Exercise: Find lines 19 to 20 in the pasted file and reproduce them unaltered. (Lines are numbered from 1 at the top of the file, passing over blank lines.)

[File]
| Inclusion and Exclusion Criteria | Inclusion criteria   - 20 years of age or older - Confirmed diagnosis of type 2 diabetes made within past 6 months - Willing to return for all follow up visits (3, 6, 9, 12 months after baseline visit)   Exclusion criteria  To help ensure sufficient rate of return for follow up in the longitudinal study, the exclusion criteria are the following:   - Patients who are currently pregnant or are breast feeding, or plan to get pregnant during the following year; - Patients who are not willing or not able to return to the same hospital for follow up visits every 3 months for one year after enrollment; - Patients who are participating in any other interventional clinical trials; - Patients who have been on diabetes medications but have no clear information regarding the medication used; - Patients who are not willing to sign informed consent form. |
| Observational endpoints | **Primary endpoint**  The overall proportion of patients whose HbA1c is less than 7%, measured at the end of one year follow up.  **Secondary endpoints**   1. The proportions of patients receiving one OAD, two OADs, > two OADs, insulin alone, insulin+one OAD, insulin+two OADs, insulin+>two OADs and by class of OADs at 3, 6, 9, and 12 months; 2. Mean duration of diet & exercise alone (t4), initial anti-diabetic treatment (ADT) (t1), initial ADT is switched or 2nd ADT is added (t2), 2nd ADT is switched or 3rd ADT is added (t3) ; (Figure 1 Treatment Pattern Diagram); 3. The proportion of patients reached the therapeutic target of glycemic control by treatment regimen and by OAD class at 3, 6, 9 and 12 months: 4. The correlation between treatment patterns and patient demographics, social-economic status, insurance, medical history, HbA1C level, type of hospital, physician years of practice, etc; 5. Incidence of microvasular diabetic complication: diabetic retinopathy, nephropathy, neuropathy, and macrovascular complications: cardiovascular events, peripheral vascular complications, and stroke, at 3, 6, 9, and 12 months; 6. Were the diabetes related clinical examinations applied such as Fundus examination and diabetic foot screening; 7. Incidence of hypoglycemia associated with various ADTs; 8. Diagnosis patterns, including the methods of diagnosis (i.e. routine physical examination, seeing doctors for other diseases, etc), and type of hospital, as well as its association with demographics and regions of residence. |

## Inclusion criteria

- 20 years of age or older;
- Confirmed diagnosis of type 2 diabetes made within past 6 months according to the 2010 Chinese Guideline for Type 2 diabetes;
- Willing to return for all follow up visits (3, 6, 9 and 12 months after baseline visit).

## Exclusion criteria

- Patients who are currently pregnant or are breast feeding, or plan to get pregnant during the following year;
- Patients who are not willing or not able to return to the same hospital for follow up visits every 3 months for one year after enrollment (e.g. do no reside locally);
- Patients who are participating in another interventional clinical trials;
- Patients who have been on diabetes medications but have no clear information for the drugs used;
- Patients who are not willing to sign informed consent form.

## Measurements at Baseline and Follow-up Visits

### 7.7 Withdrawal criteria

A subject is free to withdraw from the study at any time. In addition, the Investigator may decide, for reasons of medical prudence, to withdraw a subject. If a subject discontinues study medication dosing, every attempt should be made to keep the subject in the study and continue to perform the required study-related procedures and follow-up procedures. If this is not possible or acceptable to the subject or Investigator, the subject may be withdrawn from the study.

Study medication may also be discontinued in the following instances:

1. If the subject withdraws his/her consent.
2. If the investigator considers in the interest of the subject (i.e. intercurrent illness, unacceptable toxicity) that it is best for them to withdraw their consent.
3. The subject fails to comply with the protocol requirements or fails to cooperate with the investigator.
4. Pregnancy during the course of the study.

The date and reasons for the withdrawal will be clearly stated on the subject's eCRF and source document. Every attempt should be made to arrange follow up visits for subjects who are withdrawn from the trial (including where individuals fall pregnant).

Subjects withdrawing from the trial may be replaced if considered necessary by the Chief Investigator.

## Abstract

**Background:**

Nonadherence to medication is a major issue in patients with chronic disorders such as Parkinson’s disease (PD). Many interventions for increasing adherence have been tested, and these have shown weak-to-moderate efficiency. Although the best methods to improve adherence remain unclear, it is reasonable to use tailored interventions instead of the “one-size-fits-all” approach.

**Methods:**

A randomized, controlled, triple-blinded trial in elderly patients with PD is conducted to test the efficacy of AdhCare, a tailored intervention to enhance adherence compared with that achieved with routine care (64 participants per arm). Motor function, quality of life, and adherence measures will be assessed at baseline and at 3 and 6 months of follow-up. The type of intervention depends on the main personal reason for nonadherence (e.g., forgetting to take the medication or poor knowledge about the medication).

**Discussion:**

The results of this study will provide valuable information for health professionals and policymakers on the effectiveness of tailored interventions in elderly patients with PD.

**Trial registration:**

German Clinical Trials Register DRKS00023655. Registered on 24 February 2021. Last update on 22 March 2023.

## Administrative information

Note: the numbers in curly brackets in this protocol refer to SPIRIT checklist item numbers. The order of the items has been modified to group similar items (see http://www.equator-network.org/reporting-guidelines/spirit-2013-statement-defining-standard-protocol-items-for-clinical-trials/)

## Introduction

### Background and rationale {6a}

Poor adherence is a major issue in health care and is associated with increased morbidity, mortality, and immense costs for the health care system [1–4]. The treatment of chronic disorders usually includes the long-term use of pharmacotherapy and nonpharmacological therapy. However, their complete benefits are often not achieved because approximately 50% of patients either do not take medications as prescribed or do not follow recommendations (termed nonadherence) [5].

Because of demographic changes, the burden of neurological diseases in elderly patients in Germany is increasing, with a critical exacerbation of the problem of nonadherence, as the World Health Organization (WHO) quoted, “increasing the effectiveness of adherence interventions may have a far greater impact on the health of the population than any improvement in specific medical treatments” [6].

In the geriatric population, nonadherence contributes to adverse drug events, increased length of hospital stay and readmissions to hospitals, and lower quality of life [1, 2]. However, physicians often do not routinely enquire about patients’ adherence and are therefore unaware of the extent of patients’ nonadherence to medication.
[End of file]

3. The subject fails to comply with the protocol requirements or fails to cooperate with the investigator.
4. Pregnancy during the course of the study.